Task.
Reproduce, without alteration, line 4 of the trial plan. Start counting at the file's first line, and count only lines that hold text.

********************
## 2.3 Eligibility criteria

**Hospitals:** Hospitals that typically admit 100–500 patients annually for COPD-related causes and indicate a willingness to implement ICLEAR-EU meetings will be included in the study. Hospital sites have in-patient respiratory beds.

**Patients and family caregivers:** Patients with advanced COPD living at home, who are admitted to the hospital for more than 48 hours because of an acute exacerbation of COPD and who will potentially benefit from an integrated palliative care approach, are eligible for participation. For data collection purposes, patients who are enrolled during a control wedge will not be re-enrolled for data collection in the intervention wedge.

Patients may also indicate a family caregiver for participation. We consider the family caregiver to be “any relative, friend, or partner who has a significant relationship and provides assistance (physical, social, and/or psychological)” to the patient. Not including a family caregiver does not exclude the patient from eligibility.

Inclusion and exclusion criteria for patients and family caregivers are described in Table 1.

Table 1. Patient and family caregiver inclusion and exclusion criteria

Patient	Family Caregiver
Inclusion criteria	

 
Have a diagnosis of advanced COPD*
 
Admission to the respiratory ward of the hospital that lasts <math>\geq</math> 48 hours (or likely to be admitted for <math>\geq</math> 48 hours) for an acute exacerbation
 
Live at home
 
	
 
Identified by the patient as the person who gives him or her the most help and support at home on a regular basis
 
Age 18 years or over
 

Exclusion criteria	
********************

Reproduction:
Patients may also indicate a family caregiver for participation. We consider the family caregiver to be “any relative, friend, or partner who has a significant relationship and provides assistance (physical, social, and/or psychological)” to the patient. Not including a family caregiver does not exclude the patient from eligibility.